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Interim Forwarding Loops in OSPF or IS-IS Networks

One of my readers sent me this question (slightly rephrased):

Assume you have A,B and C connected in a triangle (with an alternate longer path to C). What happens if C loses its links to A and B? Won’t the traffic to C loop between A and B for a while?

As always, it depends.

Here’s the network topology diagram we’ll use (thanks to ASCIIFlow Infinity):

+-------+       +-------+
|   A   +-------+   B   +-----+
+--+----+       +----+--+     |
   |                 |        |
   |    +-------+    |    +---+---+
   +----+   C   +----+    | Slow  |
        +---+---+         +---+---+
            |                 |
            +-----------------+

The actual sequence of events happening on a router obviously depends on particular details of control plane implementation, but it’s reasonable to expect something along these lines:

  • Forwarding entries using interface X are removed as soon as interface X goes down;
  • Lacking alternate ECMP entries to the same destination, the router would install pre-computed backup entries (for example, the results of LFA computation) into the forwarding table;

We’ll ignore the details of how the backup entries are installed. Ideally the control-plane software changes the next-hop groups not the actual forwarding entries.

  • Lacking pre-computed backup entries, the router will recalcuate the main routing table (there might be alternate routes with higher administrative distance) and repopulate the forwarding table if such entries exist.

There’s nothing else the routing/forwarding table manipulation software can do at that moment.

In our scenario, A and B have a loop-free alternate path to C, and if you configured LFA on them the FIB manipulation software would install the alternate route (A => B and B => A) resulting in a temporary forwarding loop… unless you configured LFA Downstream Path.

If you haven’t configured LFA, A and B will have no usable route to C (we’ll ignore summary/default routes for the moment) and the traffic sent to C will be dropped.

At the same time, the routing protocols monitoring interface X kick in and start their work:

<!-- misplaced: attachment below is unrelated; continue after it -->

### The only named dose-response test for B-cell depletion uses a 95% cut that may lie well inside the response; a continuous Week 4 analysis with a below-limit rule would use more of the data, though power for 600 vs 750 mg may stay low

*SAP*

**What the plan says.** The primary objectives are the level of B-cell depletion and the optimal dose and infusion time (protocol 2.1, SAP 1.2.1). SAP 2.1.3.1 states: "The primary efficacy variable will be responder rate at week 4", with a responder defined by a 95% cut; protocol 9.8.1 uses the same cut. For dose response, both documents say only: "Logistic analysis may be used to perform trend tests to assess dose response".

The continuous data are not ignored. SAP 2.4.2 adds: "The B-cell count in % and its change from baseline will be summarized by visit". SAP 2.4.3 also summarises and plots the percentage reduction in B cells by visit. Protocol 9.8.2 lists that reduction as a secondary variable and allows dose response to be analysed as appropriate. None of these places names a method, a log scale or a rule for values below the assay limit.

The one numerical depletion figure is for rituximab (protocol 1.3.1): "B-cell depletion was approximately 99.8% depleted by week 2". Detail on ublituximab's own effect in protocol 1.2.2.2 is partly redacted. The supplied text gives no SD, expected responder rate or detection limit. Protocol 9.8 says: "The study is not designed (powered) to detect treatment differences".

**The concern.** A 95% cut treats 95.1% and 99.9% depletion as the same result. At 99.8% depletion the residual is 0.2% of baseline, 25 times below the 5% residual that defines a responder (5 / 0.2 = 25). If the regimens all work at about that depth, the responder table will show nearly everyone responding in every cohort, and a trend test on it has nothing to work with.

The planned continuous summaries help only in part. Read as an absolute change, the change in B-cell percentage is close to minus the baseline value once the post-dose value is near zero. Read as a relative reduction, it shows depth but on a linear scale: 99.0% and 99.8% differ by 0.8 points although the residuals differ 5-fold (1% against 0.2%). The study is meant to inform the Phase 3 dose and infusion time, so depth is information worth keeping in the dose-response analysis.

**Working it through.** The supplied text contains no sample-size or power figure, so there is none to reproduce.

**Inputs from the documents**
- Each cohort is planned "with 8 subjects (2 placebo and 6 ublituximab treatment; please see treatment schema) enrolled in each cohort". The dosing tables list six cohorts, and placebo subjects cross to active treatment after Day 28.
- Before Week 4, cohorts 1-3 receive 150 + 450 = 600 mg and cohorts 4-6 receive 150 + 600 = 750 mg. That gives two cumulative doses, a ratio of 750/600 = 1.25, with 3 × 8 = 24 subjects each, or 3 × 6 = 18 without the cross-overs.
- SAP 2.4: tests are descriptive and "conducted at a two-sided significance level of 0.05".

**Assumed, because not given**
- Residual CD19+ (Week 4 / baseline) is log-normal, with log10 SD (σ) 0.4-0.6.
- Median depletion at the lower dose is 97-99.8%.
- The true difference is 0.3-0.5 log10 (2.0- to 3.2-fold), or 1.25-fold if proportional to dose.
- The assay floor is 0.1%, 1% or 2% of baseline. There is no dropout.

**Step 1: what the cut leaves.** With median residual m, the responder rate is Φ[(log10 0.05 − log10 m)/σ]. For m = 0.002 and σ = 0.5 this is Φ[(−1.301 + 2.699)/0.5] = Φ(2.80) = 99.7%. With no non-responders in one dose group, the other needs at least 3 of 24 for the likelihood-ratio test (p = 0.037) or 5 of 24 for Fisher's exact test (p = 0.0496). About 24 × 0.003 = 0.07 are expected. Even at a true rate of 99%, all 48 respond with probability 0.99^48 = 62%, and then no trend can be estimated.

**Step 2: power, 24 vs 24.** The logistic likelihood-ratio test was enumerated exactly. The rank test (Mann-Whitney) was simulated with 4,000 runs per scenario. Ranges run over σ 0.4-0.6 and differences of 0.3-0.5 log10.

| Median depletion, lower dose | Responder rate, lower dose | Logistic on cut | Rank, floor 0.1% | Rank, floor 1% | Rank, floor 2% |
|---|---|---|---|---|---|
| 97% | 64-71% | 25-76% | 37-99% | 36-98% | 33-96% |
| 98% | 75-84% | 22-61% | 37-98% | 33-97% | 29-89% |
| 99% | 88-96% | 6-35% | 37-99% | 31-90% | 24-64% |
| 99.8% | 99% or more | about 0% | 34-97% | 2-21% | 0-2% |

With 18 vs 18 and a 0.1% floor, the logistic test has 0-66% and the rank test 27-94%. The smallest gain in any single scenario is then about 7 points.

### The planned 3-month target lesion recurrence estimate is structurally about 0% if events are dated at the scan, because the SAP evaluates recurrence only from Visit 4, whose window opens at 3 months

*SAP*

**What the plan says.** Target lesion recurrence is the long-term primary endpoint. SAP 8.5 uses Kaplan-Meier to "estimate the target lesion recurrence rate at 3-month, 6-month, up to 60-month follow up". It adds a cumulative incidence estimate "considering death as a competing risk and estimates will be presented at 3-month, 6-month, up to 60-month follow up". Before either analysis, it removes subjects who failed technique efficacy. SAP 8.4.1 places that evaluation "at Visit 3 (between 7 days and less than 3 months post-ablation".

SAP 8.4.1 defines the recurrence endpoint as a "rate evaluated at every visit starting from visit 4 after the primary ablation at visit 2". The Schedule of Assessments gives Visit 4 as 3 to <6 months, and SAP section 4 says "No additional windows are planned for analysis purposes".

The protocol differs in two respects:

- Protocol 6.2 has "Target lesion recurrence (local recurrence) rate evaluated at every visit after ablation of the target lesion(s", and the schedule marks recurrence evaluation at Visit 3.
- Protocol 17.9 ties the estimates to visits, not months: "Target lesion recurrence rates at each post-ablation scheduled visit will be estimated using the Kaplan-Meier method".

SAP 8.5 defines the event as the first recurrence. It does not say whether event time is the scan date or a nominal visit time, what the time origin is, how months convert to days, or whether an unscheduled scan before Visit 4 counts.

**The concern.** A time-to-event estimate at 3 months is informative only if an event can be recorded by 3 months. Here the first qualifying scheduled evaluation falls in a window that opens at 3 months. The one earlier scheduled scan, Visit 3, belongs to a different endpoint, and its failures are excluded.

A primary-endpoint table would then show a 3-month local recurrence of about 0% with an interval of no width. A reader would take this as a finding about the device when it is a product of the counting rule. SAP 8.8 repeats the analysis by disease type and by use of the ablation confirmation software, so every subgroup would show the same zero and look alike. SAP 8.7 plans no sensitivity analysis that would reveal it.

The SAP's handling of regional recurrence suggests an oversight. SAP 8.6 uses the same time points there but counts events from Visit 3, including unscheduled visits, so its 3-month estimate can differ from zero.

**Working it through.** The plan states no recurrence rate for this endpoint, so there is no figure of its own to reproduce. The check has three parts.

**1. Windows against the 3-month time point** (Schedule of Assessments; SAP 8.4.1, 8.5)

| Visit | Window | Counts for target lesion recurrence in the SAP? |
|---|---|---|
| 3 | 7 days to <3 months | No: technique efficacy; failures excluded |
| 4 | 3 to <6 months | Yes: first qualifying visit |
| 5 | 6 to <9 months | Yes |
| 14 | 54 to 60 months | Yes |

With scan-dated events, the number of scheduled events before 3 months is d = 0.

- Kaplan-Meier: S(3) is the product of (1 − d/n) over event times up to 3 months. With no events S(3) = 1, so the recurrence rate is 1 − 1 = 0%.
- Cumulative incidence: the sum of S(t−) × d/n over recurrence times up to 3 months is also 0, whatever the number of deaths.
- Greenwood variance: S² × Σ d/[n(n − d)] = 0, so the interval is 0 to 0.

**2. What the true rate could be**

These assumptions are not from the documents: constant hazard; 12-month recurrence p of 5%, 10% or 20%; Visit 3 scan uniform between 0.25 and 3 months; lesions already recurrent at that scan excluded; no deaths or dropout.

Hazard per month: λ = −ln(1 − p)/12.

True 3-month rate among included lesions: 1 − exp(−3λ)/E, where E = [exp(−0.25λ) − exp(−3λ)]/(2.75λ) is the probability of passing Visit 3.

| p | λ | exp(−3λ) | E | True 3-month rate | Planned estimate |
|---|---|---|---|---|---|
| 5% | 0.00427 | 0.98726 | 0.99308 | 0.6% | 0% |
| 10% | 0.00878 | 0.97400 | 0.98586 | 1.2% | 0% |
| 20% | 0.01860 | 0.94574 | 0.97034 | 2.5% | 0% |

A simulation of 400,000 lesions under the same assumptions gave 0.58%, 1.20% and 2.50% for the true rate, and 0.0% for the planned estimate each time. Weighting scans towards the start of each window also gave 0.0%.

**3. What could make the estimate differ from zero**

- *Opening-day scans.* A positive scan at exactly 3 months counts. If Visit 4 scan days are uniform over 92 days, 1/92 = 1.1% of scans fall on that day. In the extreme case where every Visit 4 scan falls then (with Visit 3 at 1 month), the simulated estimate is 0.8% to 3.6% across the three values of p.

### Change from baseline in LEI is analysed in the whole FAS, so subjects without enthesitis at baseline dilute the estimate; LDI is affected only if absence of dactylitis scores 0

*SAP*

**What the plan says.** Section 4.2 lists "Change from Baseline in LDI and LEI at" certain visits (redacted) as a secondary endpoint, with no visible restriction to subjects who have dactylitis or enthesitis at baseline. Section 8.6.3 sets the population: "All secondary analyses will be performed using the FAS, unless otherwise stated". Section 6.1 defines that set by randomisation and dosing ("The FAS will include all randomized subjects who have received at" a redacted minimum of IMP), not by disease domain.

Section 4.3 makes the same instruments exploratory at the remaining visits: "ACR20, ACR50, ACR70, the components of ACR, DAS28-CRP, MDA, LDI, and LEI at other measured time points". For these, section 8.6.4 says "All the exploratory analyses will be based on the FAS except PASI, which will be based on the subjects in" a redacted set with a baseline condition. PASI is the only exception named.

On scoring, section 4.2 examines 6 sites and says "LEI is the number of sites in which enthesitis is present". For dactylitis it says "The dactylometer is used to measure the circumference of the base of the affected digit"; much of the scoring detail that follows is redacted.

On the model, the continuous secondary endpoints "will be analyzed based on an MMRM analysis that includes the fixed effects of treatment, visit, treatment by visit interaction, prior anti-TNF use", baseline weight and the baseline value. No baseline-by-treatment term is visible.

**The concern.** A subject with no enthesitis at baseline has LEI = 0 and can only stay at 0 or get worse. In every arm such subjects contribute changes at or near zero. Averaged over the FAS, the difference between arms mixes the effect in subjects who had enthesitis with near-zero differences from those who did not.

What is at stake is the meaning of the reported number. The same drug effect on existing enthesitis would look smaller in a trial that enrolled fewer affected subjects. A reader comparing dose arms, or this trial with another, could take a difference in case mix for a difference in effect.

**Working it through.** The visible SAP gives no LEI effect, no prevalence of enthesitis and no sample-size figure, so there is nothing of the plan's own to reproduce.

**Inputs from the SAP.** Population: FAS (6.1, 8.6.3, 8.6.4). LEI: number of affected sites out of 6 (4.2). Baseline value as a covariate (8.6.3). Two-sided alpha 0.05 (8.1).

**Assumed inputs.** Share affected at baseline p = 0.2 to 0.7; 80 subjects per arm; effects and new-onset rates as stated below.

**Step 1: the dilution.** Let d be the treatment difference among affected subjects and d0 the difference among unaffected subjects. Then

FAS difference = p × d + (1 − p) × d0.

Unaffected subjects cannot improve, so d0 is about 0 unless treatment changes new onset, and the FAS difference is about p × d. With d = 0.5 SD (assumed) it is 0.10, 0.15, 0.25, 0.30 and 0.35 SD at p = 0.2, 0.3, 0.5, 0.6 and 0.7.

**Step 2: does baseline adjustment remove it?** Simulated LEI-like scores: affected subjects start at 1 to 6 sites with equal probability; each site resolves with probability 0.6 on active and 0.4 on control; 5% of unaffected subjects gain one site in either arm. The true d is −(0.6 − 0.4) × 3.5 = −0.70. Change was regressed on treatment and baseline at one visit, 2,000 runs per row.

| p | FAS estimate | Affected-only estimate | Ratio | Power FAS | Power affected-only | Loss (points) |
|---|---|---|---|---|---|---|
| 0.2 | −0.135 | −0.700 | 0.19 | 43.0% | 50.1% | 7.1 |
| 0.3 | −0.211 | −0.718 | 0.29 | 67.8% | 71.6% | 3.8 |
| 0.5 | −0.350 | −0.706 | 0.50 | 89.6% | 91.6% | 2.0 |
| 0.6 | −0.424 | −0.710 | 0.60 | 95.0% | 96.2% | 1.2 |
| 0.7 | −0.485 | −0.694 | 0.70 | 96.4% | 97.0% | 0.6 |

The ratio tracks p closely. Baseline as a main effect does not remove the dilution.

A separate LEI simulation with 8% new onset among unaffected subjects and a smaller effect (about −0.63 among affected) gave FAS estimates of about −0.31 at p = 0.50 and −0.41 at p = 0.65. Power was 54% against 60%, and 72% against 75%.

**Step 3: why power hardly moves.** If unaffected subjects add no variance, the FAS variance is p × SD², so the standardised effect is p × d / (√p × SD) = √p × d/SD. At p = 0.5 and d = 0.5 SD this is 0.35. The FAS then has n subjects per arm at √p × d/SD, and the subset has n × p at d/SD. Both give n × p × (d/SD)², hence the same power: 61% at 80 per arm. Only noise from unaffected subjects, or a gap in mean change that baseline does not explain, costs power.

• New router LSA/LSP is generated (assuming we’re not dealing with P2P links) unless there have been so many recent changes that the LSA generation is throttled;
  • New LSA/LSP describing local topology change is flooded. These update packets might be delayed based on any OSPF/IS-IS packet pacing configured on the device;
  • Asynchronously to that, SPF process is eventually run based on how SPF timers are configured, generates new best routes, and sends them to the routing table.

Now for the “it depends” part:

  • If the SPF process is run before the changed LSAs are received from the OSPF/IS-IS neighbor, we’ll get a temporary loop (assuming LFA hasn’t already generated one) that will disappear the second time the SPF process is run;
  • If the changed LSA is received before the SPF process is run (and LFA was not used), there will be no forwarding loop.

Please don’t read the above paragraphs as LFA is bad. It is not. This blog post is evaluating the consequences of a rare event (multiple link loss) from the understanding RIB, FIB and SPF perspective. If the network loses a single link (A => C or B => C) using LFA results in faster convergence.

For even more details, read the Microloops! blog post by Russ White.

1 comment:

  1. It is always worth connecting sniffer during failure & recovery tests to see what is going on under the hood (in my work is a standard part of system development process).
    It is exciting to see something interesting, then assess if it is as expected. I do see all kind of micro loops during such tests (it's interesting to see ospf split-brain scenario where the DR/BR are in one part of the split network and the other needs to re-elect the DR/BR then what happens after we merge this halves of the network).

    In real business we simply measure the re-convergence time to see if we comply with real requirements.

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